I would give this book 4 stars but I wan you to get into it and finish the series. It is hard to get into it but hang in there till the end the books jut keep getting better. This trilogy is up there with the best scifi has to offer! Thank you for making this available in english!
Anonymous More than 1 year ago
I'd like to give this book 2.5 stars but that choice is not available. The translator does a good job of translating the book, I think. I'm not a native Chinese speaker so this statement is made w/ some degree of ignorance. The book itself shines for being hardcore sci-fi with what is most of the time a very strict adherence to real science and physics. This is also the books downfall in many ways as long portions are spent explaining science to drive the plot. If Christopher Nolan movies make you crazy, this book is not for you. The author delves deeply into dimensional physics and a math/physics problem about predicting the behavior of a planet orbiting three suns. The story also uses a virtual realty video game to drive the plot. The virtual realty video game storyline became contrived at times. Liu relied on it heavily to drive the plot. Since its a VR game anything can happen, therefore, the plot changes from within the VR game felt contrived. Liu feeds the science portions of his book rich and fatty portions of his creativity and drive. Chinese history and politics also received some of the most sophisticated and subtle treatments. Plot changes and the storyline were given meager consideration and the reader suffers. I'm not sure if its the Chinese style or something lost in translation but big portions of the book are doled out to the reader in this fashion: [ This happened. Then that happened. Then that happened. Then this happened. Then this character did this. Then that character did that. This character can do this by the way. (To drive the plot goals) So then this happened.] The science, for the most part, makes the story NOT incredulous but the court stenographer writing style makes it read like a plot summary or a writer's notes. One early part of the book shows Chinese government documents about the desire to contact alien life via radio transmissions, this comes off very well and plausible. Later on in the book, actual alien communications are rife with human constructs like bunkers for the president, multi-tasking computers and overworked/underpaid government employees. When Liu delves into dimensional physics and the aliens attempt to contact/reach earth their technology and limitations due to physics sound very believable. By the end of the story the aliens technology is basically pure 'magic' or unobtanium' and can do anything (since it will drive the plot) and the reader is left feeling cheated again. The Chinese perspective and writing style will be refreshing for American readers. The lazy (and then this happened) plot movement will leave many readers feeling unfulfilled. - Moogleydog
Anonymous More than 1 year ago
I am currently obsessed with this book and can't wait to continue reading the other books in the trilogy!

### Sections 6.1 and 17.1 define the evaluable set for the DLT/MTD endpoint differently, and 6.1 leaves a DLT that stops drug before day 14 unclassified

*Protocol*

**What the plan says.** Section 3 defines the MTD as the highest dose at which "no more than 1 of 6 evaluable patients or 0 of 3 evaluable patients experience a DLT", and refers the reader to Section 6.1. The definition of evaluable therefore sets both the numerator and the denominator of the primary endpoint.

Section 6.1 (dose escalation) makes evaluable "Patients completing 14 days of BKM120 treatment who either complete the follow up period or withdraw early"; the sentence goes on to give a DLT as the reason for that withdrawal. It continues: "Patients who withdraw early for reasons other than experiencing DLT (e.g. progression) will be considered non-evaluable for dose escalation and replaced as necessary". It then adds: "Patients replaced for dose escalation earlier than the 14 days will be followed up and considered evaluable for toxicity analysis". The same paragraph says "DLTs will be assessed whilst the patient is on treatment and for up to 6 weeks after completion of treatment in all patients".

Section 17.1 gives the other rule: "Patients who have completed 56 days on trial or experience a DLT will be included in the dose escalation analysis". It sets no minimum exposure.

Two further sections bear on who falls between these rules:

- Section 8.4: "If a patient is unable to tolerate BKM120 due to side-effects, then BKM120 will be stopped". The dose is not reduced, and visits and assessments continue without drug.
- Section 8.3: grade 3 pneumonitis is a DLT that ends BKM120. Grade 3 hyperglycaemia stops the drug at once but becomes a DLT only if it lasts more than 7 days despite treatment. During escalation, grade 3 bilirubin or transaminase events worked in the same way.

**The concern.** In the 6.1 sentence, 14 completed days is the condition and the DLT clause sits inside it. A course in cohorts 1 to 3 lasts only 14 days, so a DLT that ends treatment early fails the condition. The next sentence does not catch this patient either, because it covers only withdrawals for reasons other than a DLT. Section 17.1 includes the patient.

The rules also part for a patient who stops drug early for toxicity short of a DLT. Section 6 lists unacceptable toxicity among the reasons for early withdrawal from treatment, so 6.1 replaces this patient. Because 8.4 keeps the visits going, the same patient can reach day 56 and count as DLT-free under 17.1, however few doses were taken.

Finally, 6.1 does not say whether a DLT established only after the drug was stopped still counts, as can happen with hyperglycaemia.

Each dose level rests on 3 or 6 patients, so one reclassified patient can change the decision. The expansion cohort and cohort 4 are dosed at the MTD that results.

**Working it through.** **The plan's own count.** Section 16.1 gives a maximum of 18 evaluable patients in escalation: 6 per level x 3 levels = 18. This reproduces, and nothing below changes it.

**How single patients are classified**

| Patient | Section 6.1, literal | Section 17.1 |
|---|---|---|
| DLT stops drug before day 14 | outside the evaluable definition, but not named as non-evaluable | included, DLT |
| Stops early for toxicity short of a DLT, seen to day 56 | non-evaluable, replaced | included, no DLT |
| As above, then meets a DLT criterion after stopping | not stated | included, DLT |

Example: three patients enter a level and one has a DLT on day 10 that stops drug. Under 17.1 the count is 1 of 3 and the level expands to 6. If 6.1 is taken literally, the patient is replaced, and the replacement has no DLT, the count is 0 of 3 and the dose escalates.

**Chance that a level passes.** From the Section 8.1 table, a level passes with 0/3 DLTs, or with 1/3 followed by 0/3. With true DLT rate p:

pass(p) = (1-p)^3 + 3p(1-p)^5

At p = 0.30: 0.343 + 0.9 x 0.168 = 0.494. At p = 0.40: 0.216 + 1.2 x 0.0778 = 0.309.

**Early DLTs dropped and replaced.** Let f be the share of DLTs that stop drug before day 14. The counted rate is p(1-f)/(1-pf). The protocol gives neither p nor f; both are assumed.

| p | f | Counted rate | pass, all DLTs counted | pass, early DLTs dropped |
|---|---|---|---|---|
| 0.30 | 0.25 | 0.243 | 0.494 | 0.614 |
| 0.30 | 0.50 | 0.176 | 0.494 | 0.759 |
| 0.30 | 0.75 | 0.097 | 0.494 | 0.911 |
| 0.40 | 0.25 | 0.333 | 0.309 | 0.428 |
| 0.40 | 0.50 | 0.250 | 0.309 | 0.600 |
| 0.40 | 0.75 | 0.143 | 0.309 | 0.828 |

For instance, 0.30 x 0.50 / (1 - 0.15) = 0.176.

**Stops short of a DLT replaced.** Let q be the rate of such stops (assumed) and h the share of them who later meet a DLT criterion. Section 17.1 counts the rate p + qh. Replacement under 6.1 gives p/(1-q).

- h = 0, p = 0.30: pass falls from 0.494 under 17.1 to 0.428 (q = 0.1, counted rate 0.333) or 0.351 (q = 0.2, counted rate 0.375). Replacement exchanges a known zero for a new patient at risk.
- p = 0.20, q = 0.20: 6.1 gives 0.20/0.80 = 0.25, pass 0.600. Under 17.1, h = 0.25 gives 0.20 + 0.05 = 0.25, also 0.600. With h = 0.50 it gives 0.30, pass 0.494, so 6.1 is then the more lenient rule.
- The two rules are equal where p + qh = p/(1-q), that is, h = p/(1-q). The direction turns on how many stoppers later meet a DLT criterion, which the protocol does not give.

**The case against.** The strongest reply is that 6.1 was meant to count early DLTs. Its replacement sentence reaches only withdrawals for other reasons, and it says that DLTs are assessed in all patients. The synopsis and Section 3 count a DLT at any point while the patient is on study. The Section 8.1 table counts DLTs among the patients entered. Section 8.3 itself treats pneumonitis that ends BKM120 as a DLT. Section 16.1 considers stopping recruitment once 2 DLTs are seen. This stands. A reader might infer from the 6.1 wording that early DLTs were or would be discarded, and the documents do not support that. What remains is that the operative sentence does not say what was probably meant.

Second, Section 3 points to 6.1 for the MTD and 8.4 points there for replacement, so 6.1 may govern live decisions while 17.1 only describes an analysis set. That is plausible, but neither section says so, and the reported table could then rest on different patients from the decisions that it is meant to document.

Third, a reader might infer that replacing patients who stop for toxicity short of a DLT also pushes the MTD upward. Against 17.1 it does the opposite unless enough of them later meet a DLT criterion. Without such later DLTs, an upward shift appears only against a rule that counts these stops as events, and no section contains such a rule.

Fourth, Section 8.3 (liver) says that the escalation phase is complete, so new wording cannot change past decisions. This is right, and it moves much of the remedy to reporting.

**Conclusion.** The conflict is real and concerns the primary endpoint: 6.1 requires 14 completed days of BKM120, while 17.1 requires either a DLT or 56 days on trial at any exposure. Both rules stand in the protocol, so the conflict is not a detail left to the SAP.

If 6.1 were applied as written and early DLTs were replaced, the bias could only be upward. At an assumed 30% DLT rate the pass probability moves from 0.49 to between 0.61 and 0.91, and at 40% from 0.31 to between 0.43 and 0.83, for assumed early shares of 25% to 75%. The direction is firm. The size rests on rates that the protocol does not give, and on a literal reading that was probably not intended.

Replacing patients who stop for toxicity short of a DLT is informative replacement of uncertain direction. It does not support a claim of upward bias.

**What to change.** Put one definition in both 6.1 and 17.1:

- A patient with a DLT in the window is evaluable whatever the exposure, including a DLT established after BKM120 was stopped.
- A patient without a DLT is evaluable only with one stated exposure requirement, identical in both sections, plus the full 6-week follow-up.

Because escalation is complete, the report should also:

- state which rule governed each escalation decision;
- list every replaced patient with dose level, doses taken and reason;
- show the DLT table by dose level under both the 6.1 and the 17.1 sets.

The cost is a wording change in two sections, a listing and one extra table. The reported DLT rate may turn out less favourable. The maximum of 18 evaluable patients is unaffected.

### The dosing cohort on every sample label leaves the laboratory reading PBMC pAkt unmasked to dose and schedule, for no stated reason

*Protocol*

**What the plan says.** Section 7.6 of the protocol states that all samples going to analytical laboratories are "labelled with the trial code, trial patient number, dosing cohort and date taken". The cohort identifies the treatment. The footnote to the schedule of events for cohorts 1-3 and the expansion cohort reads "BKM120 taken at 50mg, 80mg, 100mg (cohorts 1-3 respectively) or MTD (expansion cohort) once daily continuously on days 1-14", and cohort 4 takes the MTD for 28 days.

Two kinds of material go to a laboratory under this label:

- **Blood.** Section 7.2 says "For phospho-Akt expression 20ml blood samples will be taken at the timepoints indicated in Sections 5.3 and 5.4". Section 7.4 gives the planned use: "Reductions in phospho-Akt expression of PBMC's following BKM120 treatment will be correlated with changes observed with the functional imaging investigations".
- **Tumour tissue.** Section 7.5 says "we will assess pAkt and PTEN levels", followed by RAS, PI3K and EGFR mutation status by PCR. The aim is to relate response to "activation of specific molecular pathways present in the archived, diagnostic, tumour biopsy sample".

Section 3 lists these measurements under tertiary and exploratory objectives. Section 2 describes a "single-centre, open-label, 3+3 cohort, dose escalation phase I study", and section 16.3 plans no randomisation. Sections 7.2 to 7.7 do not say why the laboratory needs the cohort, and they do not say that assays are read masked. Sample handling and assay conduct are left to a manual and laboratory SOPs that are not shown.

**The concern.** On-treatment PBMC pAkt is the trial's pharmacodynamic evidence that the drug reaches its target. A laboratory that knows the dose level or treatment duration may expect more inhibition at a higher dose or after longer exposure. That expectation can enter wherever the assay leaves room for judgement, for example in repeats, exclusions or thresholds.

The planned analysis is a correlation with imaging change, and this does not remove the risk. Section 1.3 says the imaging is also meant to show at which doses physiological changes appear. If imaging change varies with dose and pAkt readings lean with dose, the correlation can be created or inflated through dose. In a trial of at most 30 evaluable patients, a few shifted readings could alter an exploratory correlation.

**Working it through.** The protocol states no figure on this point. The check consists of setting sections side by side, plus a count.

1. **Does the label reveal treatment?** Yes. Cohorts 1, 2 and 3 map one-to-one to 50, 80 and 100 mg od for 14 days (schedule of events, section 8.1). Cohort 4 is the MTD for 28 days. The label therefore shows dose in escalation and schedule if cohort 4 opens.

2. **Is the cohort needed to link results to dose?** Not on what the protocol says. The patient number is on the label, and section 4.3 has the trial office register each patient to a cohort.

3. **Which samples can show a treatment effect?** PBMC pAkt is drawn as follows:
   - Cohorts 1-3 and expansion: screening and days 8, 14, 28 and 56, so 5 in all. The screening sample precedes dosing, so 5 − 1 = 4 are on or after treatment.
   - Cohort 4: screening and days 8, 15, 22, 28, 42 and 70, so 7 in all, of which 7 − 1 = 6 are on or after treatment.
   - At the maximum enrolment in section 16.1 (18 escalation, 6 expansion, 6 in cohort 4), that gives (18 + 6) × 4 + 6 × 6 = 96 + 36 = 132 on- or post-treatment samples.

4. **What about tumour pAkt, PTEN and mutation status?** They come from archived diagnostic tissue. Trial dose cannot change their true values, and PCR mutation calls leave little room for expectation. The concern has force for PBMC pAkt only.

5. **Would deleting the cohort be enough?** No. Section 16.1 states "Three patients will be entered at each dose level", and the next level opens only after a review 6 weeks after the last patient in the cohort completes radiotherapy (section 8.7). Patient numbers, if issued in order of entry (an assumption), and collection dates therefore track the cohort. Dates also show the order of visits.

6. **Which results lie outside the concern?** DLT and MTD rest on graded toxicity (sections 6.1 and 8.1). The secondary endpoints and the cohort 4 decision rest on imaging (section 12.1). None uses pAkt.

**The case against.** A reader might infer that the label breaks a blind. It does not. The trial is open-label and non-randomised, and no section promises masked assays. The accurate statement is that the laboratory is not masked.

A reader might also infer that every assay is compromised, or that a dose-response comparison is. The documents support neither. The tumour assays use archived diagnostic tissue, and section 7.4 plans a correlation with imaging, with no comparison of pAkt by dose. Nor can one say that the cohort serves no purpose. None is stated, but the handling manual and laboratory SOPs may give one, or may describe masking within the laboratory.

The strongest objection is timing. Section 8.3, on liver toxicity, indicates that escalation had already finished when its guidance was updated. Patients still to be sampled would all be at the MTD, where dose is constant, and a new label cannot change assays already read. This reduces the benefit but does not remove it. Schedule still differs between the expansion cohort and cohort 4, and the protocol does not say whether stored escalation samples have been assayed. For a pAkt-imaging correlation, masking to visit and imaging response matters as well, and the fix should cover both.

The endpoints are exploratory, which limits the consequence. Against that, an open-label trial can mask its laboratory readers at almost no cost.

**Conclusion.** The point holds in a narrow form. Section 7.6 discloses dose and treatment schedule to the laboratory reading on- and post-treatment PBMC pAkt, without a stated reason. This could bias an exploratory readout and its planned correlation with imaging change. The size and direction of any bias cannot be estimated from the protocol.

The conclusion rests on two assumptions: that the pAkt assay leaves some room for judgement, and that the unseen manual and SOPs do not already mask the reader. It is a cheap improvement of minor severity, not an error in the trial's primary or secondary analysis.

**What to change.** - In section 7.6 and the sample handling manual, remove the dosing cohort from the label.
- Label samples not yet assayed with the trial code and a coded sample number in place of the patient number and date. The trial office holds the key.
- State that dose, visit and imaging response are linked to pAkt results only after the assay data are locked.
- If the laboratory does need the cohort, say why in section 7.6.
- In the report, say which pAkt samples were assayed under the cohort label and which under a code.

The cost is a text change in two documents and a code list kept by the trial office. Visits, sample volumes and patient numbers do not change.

Anonymous More than 1 year ago
Really an exceptional book. There doesn't really seem to be a clear main character in the book - it seems to focus on a scope larger than character development - so no need to spend too much time on the confusing Chinese names.  Can't wait for the sequels. 
Kooly More than 1 year ago
Good summary of Chinese politics that could not have been written a few years ago. The science fiction is interesting and sometimes hard to follow. The few footnotes are useful to explain the times. A rare few chapters about the aliens side of the events. I can't wait for the two sequels.
Davidinwonderland More than 1 year ago
Wow! Wow! Wow! Asimovian but in the 21st century.
Jubo 5 days ago
Great science fiction. It's translated beautifully. Highly recommend.
Anonymous More than 1 year ago
It only gets better from here...
Anonymous More than 1 year ago
I highly recommend it. A fresh perspective and very a sophisticated, insightful, and knowledgeable warning.
Anonymous More than 1 year ago
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literarymuseVC More than 1 year ago
Cixin Liu is a multi-award winning science fiction whose works are now available in English translation. This is the first in a planned trilogy. The novel begins during the time of China’s Cultural Revolution. Academics are being purged and forced to undergo Communist indoctrination. One area remains untouched, that of science as China is planning a project to contact aliens from outer space. Ye Wenjie had watched her scientist father being beaten to death; yet by a strange series of circumstances, she is chosen to be part of this new team to reach outer space. This is truly hard science fiction. Even though the science of astrophysics is hard to follow, one can skip some of the scientific descriptions and still get the gist of the plots herein. At first the problems with the project are that Wenjie and her colleagues are studying scientific theory, they discover that eventually all past theories become negated by the new ones. Physics, Biology and Computer Science are omitted after their use has become negated by technology leaps. The Red Coast Project is highly secure with a classified rating. Wang Miao has been invited to be part of the project even though his field of nanotechnology is totally unrelated to this problem. Wang has a problem getting others to answer his questions. What he learns is mostly from what originally was a virtual reality game called Three Body which involves discovering and eventually the renunciation of these same theories by Newton, Von Neumann, the First Zhou Emperor, Syzygy, etc. Suddenly, the Three Body game is no longer a game but a connection with Extraterrestrial beings, the Trisolaran Fleet. Instead of being excited, the scientists become divided in factions. The proverbial problem is after the discovery, what are these beings like and can Chinese plans fuse with the Trisolaran beings? Will the latter reform human civilization, the goal being the elimination of all human madness and evil? Will the Earth be destroyed? Yours to be discovered! The author includes a postscript in which he describes how his interest in science and scientific theory developed which is clear and interesting to follow. All in all, this is a difficult text to read but contains ideas about science and scientists and humanity that is sure to intrigue fans of hard core science fiction. It certainly will provoke much dialogue about its theories, plots and plans for future novels in the series!